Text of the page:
Cape Wind Controversy Continues

Cape Wind, a $2.5 billion initiative to build 130 wind turbines in the Nantucket Sound, located off of Cape Cod, Massachusetts, aims to be the first offshore wind energy project in U.S. coastal waters. At peak generation, the 440-foot turbines will be capable of producing 454 megawatts (MW) of renewable electricity, or enough to meet the needs of 420,000 homes. The expected average production of Cape Wind will be approximately 170 MW, or about 75% of the electricity demand for tourist hotspots Cape Cod, Martha’s Vineyard and Nantucket Island combined. The project could offset close to a million tons of carbon dioxide every year and the consumption of 113 million gallons of oil annually.

But what Cape Wind President Jim Gordon believes is a well-supported effort to kick-start American energy independence has faced continuous opposition since its proposal in 2001, mainly by the Alliance to Protect Nantucket Sound, a group formed in direct response to the project. On their website, the Alliance contends that the wind farm will be a visual and noise disturbance that could harm birds and aquatic life, destroy the local commercial fishing industry and threaten marine vessel navigation and air traffic control.

The Alliance also disagrees with how the project is being funded. In May of 2010, Northeast energy delivery company National Grid agreed to buy half of the power generated by Cape Wind over the first 15 years of operation for 18.7 cents per kilowatt-hour, a rate that’s more than double the current average for electricity. The Alliance argued that the agreement between Cape Wind and National Grid is unconstitutional and not in the public interest, and along with the Associated Industries of Massachusetts, New England Power Generators Association and TransCanada Power Marketing, challenged the deal in the Massachusetts Supreme Court this past September. They posited that Cape Wind’s power purchase agreement is unfair because National Grid did not undergo a competitive bidding process with other out-of-state electricity providers that could have resulted in a lower price for its wind power.

“The Cape Wind power purchase agreement is exactly the kind of contract that we need to avoid if we are serious about combating global climate change without unduly burdening Massachusetts households and businesses,” said Audra Parker, president and CEO of the Alliance. “Cape Wind and National Grid deliberately entered into the contract without the benefit of competitive bids and now ratepayers are saddled with a contract that is well more than double that of other renewable energy resources.”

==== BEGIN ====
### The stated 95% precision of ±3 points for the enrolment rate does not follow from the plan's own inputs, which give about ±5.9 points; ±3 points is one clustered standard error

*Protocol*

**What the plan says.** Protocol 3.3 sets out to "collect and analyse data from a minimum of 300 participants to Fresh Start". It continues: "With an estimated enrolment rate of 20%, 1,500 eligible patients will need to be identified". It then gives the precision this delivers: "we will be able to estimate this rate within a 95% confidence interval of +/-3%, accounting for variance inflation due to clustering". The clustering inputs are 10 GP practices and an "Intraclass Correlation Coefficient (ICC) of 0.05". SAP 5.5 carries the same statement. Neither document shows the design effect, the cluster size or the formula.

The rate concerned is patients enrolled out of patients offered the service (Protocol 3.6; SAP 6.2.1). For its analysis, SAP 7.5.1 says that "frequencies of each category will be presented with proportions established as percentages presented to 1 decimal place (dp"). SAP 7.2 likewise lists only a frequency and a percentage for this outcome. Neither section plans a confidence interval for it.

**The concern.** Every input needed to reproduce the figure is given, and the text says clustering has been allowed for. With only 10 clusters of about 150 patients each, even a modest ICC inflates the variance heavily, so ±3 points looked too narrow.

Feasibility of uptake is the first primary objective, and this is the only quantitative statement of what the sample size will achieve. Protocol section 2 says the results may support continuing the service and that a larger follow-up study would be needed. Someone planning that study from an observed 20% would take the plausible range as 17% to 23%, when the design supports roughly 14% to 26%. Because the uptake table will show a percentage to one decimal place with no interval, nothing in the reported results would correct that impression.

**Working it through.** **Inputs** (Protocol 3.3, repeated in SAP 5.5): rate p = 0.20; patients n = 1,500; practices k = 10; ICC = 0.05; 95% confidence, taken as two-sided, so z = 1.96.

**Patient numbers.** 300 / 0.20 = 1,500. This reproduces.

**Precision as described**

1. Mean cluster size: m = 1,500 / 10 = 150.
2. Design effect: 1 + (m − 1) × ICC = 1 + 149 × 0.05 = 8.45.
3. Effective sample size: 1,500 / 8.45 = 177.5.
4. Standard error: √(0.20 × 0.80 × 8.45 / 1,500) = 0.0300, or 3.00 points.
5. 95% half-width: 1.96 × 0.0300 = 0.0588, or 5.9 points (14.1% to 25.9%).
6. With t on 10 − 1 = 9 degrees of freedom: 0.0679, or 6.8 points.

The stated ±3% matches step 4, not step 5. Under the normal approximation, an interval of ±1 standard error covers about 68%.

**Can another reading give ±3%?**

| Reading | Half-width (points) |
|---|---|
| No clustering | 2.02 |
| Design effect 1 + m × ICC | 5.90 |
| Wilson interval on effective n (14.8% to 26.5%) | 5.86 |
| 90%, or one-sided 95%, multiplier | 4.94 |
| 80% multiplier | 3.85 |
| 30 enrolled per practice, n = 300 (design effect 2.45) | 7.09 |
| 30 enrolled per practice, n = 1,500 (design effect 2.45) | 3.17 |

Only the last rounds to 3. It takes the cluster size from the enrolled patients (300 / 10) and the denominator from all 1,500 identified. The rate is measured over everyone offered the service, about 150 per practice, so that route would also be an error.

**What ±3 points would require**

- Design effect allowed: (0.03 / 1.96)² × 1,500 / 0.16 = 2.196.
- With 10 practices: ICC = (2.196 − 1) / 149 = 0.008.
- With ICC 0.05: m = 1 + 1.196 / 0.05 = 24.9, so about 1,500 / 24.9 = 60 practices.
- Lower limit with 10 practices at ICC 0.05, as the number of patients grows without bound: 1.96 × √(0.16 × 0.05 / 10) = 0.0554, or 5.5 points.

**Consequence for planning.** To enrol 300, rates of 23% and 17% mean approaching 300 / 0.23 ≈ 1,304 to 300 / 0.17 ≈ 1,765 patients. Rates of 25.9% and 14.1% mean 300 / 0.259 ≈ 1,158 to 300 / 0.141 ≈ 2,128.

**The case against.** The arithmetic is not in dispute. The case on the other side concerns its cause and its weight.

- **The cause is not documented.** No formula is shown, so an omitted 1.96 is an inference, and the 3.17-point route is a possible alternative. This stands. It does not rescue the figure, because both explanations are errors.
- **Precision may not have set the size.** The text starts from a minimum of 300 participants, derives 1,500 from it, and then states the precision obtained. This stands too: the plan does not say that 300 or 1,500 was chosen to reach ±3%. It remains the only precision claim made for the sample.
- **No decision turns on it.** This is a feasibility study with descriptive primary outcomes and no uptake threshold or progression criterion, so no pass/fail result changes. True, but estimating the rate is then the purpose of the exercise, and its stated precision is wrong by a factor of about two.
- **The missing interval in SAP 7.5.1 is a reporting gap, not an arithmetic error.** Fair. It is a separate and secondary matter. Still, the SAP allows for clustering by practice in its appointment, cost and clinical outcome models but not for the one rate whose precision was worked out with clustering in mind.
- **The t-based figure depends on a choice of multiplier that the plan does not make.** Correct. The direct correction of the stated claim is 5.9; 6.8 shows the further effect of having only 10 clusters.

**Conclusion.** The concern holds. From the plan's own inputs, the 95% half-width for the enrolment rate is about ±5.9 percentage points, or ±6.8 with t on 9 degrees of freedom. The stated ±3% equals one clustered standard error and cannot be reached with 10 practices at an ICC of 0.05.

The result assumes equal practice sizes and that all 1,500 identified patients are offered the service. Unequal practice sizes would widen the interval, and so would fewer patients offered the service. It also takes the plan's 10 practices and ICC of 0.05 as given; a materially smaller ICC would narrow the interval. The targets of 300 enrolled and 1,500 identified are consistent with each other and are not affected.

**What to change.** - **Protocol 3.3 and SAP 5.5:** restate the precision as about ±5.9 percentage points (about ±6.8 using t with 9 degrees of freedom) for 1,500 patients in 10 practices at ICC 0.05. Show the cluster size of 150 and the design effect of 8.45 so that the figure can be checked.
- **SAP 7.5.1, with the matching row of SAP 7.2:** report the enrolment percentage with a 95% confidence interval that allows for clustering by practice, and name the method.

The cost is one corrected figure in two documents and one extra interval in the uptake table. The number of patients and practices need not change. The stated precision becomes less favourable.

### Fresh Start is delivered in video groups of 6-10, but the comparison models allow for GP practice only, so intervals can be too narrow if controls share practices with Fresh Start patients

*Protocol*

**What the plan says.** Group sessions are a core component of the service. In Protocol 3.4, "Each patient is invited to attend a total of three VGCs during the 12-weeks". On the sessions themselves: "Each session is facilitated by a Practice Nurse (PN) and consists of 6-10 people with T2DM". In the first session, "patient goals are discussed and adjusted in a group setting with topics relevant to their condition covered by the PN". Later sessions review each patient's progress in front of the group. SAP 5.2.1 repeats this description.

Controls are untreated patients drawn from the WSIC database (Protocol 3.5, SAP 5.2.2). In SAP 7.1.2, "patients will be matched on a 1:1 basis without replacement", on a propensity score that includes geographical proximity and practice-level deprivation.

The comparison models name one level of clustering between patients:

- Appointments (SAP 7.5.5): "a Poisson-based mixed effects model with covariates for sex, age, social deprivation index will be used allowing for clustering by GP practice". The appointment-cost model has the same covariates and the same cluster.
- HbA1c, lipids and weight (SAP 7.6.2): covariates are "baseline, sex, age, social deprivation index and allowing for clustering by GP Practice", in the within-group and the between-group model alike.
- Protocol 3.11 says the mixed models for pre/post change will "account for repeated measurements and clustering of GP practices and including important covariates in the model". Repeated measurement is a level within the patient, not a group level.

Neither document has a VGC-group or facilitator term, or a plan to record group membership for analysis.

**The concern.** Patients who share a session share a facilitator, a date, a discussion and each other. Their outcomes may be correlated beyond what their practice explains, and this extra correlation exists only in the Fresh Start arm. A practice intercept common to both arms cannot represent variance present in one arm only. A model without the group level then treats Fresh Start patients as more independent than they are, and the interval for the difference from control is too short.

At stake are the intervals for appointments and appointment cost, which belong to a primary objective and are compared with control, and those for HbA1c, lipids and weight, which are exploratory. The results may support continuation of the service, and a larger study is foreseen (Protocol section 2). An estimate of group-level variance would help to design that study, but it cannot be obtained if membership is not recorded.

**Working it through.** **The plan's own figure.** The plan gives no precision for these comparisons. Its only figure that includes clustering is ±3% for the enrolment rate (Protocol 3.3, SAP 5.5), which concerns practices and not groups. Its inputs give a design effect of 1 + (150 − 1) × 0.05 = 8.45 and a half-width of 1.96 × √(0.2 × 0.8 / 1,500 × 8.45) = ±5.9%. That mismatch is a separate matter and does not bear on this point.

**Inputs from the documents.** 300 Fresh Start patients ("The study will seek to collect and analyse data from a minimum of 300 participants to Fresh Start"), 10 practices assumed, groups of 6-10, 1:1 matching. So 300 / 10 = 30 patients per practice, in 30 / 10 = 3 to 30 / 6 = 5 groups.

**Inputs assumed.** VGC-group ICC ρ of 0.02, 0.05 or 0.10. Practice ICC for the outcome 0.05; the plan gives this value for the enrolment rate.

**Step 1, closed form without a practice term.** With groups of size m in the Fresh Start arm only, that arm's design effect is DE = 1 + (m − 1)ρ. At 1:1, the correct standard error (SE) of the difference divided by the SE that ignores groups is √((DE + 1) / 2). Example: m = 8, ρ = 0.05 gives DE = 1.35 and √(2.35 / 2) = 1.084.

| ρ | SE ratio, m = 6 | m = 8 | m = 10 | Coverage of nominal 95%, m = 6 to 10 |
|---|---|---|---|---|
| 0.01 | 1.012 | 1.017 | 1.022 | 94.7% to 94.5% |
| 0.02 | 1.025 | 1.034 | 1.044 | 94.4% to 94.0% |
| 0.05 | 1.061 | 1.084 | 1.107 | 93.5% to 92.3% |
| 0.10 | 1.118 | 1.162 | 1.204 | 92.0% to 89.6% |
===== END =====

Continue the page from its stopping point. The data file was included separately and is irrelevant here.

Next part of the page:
The court disagreed. Last week, it unanimously upheld the National Grid power purchase deal, declaring that the Massachusetts Department of Public Utilities was right to approve it earlier in the year and was not violating the constitution in doing so.

“This is a major step forward for Cape Wind,” project spokesman Mark Rodgers said. “It’s a big milestone for the project and will bring us closer to creating jobs and making Massachusetts cleaner and energy independent and a leader in offshore wind power.”

The decision still leaves Cape Wind with only half of its needed financing and an insufficient number of customers for the electricity it will produce. The project also encountered a major roadblock this past October, when the U.S. Court of Appeals rejected the Federal Aviation Authority (FAA) claim that Cape Wind was “no hazard” to aircraft. No construction will likely be allowed to take place until the FAA conducts additional reviews.

“The good news is the increasingly clear reality that Cape Wind will never be built,” Parker said. “Cape Wind has been denied FAA approval, has been denied critical federal loan guarantees, has no utility willing to buy half its power and cannot find investors. Those facts alone render this decision moot.”

Despite over a decade of tribulation, however, Gordon still has faith the project will be built and that construction could begin as early as 2013. “You have to recognize this is the first offshore wind farm in America, and we’ve helped evolve the regulatory legal framework for these projects,” he told Boston’s Fox 25 News after last week’s decision. “We believe in this project. We have patience.”